May 28
by Jim Brock in Reviews 0 comments tags: 20 Feet From Stardom, Aaron Neville, Aaron Wilkinson, Acura Stage, Adonis y Osain Del Monte, Alabama Shakes, Alex McMurray, Americana, Anders Osborne, Batiste family, Beausoleil, Blodie's Jazz Jam, blog, blues guitar, blues photography, Blues Tent, Blues Traveller, Bonerama, Brady Blade, brass bands, Brittany Howard, Buddy Guy, cajun music, Carl Dufrene, Charles Neville, Chris Mule, concert photography, Congo Square Stage, Cowboy Mouth, Craig Klein, Cuba Pavilion, Cuban music, Dairus Rucker, Dave Matthews, Dave Torkanowsky, David Shaw, Dawes, Dirty Dozen Brass Band, Dumpstaphunk, Economy Hall Tent, Eric Lindell, Eric McFadden, ES-335, Eye on the Music, Fais Do-Do Stage, Galactic, Gentilly Stage, George Porter, Gibson Firebird, Gospel Tent, Greg Hicks, Gregory Davis, Harry Connick, Heartbreakers, Helen Gillet, Honey Island Swamp Band, Instruments a Comin', Ivan Neville, jam bands, Jazz and Heritage Stage, Jazz Epistles, jazz photography, JBP website, Jeff Raines, Jeff Tweedy, Jesse McBride, Jim Brock Photography, Jimmy Herring, Joey Alexander, John Bell, John Boutte, John Popper, Johnny Sansone, Jon Batiste, Jonathon Boogie Long, Jonny Lang, Judith Owen, Kenny Wayne Shepherd, Kris Royal, Kristin Diable, Lagniappe Stage, Lake Street Dive, Lakland bass, Leo Nocentelli, Leon Bridges, Lisa Fischer, live music photography, Lone Bellow, Lorde, Lucien Barbarin, Margo Price, Mark Mullins, Michael Doucet, Mike Campbell, Mr Sipp, music photography, New Orleans Jazz and Heritage Festival, New Orleans music, Pedrito martinez, Rachael Price, Revivalists, Rhiannon Giddens, Rickenbacker, rock photography, roots music, Roots of Music, Runnin' Pardners, Skerik, Stanton Moore, Stay Human, Stevie Wonder, Taylor Goldsmith, Telecaster, Terence Blanchard, The Meters, Threadhead, Tipitina's Foundation, Tips Interns, Tom Petty, Tony Hall, Tower of Power, traditional jazz, Trey Anastasio. Languedoc, Trombone Shorty, trumpet, Tuxedo Brass, Voice of the Wetlands All-Stars, Waylon Thibodeaux, Wayne Toups, Widespread Panic, Wilco, WWOZ Jazz Tent, zydecajun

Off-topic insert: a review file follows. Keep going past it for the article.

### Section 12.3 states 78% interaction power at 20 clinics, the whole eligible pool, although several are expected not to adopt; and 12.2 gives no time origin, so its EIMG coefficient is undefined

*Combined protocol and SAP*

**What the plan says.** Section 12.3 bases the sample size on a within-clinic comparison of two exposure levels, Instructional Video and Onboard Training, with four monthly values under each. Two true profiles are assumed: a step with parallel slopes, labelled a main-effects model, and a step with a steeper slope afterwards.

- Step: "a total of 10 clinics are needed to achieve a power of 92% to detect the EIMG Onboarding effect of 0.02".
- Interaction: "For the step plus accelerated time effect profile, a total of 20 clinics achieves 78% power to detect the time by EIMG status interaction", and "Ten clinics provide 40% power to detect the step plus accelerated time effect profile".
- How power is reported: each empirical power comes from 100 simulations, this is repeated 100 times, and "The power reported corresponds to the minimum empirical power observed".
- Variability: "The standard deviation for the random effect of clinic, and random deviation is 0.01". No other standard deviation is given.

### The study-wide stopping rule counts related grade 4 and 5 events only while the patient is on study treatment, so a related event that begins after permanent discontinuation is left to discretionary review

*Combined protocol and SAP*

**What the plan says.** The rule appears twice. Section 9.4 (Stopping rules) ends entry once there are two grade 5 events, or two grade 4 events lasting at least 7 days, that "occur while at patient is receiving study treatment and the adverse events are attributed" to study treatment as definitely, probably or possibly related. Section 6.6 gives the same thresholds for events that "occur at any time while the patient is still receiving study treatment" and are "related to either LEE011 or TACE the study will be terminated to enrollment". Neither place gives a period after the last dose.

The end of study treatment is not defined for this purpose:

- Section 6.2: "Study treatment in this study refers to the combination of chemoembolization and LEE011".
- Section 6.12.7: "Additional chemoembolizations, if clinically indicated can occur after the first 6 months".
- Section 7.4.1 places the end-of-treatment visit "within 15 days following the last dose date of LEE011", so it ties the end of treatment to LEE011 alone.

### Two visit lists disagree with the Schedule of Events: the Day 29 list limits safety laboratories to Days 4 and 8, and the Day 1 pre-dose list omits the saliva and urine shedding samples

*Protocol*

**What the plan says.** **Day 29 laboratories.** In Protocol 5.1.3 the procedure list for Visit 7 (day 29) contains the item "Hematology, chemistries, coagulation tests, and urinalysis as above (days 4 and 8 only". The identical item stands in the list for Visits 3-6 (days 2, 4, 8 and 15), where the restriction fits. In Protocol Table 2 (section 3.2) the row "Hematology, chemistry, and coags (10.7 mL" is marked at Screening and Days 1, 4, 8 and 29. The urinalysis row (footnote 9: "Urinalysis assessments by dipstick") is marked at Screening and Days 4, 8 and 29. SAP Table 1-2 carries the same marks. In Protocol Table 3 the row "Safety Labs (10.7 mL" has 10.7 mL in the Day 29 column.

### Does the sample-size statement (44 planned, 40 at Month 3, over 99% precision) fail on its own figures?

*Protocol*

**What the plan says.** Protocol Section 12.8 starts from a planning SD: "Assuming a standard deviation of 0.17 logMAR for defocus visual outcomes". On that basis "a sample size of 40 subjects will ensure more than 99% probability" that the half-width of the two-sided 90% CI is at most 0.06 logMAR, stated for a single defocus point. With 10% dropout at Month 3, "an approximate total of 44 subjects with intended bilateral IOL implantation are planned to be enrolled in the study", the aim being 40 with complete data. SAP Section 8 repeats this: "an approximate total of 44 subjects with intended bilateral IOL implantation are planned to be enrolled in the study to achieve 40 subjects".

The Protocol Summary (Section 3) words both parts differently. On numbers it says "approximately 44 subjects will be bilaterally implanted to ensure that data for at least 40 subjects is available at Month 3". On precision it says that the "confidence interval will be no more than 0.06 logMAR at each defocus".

REFLECTIONS AND MUSINGS OF A JAZZ FEST PHOTOGRAPHER – 2017 EDITION

Heading home from Jazz Fest 48 it seemed I’d passed through a lifetime’s worth of sounds, tastes and bonding since arriving in New Orleans a few weeks back. Friendships deepened, the palette was bathed in constant indulgence, the liver took a bit of a hit and a soundtrack that will echo well into the dog days of Summer still resonates sweetly. For the uninitiated, Jazz Fest (short for the New Orleans Jazz and Heritage Festival) is the most diverse musical party on the planet replete with 13 stages, tents and pavilions spread across the Fair Grounds Race Course, a few miles from the French Quarter. Quite simply, there is nothing like it. And, as with the city that bears its name, Jazz Fest is not something you wrap your head around, it’s something you feel in your exhausted and happy bones. And, man, were they exhausted and happy.  My perspective is of a working photographer first and a fan second. I am on task covering 15 – 20 acts and 7-8 miles of ground a day. My musical encounters are often brief, and occasionally cosmically timed. My colleagues in the pit are extremely talented and a pretty respectful and decent bunch to […]
May 23